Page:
According to information from the Attorney General´s Office (“Procuraduria General del Estado”), Ecuador has paid over two billion dollars in awards issued by arbitration tribunals, and only received forty seven million in return. Furthermore, landmark cases such as “Oxy”, “Odebrecht” and “Chevron”, have displayed various forms of abusive conduct from the Ecuadorian state, with actions ranging from unilateral cancellations of contracts to coercive appropriation of private property. This scenario is detrimental to our national interests and poses a direct threat to foreign investment opportunities, which are essential to the development of public works and national infrastructure.

In the case of Chevron, the Permanent Court of Arbitration of The Hague has recently ruled in favor of the oil company and has declared Ecuador responsible for violating a Bilateral Investment Treaty (“BIT”); denying justice; and refusing to offer a fair and equitable treatment to the company. Consequently, our country is forced to pay over nine billion dollars and our society has reacted with bewilderment, not because of the complexity of the issue, but because of the economic significance of such ruling. This draws comparisons, almost instinctively, to the “Odebrecht” scandal, and other corruption cases that derive from governmental platforms and dubious contractual schemes.

As of today, we know that the country is facing twenty six lawsuits similar to the Chevron case, with compensations that amount to thirteen billion dollars approximately. Under these circumstances, it is worth analyzing the factors that propitiate such a high number of cases, and using references such as the 2014 “Human Rights Report” and the 2015-2016 “Global Competitiveness Report”, I have concluded the following:

  • The judicial system carries a high risk of corruption for companies operating in Ecuador.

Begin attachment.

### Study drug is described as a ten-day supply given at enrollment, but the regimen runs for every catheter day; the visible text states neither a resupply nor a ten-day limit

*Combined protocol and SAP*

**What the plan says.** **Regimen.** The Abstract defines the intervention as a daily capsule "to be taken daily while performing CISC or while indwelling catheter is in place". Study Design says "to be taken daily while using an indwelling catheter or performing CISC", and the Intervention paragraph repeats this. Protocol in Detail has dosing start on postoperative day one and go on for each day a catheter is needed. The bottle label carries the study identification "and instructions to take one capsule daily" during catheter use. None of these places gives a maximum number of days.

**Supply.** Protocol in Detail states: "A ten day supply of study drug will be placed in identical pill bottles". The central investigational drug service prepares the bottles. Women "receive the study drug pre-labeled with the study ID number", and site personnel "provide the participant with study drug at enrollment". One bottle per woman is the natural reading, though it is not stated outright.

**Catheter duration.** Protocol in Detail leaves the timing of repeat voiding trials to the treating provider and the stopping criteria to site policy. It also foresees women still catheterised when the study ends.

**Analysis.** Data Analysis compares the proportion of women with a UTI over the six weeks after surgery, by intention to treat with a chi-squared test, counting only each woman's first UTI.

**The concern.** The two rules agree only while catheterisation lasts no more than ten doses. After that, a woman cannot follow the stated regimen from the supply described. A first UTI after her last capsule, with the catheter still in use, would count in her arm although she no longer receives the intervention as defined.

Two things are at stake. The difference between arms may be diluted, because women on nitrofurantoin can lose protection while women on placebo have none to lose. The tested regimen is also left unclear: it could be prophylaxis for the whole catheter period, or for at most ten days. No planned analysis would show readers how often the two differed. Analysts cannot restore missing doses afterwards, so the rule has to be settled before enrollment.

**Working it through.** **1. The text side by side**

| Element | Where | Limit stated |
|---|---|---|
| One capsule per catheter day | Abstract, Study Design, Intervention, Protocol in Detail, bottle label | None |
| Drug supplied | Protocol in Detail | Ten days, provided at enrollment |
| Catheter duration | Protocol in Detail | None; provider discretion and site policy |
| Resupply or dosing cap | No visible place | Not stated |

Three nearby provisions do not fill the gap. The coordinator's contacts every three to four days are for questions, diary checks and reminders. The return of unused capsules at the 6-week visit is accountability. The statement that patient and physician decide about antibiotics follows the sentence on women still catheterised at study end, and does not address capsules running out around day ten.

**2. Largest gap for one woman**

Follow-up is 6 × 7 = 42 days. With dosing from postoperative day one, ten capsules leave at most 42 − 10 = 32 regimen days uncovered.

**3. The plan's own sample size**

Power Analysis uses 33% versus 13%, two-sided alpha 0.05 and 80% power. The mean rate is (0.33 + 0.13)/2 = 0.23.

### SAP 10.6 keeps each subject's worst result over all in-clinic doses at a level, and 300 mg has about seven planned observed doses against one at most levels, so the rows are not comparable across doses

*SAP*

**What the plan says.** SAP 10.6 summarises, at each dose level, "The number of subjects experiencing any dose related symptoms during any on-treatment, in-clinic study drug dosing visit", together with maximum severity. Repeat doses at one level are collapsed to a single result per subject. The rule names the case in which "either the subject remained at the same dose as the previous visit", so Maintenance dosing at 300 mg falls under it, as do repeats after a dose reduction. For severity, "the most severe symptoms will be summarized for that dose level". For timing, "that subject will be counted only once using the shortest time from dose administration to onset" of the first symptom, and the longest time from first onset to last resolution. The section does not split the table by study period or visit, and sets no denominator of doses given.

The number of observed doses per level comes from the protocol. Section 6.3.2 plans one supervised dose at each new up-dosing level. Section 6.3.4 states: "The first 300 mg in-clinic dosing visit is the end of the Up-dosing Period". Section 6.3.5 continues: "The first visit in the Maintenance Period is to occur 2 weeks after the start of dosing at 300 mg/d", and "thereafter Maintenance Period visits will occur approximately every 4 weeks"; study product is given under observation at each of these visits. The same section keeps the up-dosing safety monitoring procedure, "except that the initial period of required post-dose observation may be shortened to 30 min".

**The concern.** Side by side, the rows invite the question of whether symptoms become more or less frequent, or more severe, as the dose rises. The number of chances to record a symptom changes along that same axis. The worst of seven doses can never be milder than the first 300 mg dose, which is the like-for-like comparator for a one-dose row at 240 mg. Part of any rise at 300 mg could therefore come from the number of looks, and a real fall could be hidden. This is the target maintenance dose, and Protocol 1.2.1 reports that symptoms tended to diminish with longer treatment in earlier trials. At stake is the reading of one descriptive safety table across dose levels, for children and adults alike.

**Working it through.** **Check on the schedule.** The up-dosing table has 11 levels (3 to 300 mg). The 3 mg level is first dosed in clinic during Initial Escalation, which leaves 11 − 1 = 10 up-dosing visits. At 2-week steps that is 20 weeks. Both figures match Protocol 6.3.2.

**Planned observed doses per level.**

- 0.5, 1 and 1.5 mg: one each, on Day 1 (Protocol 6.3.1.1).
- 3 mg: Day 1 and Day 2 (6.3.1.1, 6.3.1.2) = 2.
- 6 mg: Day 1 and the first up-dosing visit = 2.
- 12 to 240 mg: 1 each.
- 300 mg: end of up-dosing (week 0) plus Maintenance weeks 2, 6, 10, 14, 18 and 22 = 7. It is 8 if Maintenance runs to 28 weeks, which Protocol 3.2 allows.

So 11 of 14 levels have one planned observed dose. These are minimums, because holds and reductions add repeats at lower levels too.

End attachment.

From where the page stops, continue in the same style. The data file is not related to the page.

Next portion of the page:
• Political pressure and interference are common practices that present a risk for any business.
  • Judges are susceptible to bribes in return for favorable decisions and accelerating the settlement of cases.
  • Property rights are guaranteed under Ecuadorian law but are not always protected in practice.

Without a doubt, these examples are a direct deprecation to arbitration culture and foster negative ideas in our future legal professionals. For us, modern dispute settlement mechanisms are relatively new (the “Arbitration and Mediation Law” was enacted in 1997) and the justice system is beginning to cope with it. Consequently, there are many grey areas as to the influence that our justice system may exert over an arbitrator or arbitral procedure.[1]

In addition, under the former legal regime, arbitration was only available to foreign investors after (i) the exhaustion of administrative proceedings, (ii) amicable discussions between the parties (for at least 60 days), and (iii) a mandatory mediation. These conditions resulted in obvious obstacles for raising capital towards the development of dozens of public projects.

However, on August 21th, 2018, Ecuador took a major step in the promotion of foreign investment and started sailing onto international waters in search of capital to boost the economy of the country. This comes with the enactment of the “Law for the Promotion of Economic Development” (hereinafter the “Law”)[2] which establishes, among others, rules focused on attracting investments, by providing that disputes arising out of investment agreements are to be resolved through arbitration and that arbitral awards arising therefrom are immediately enforceable in Ecuador, without the need for any further recognition by the courts. 

  • International arbitration as an obligation for investment contracts: To favor stability in the country and strengthen the significance of international arbitration, the Law establishes three fundamental rules regarding investment contracts: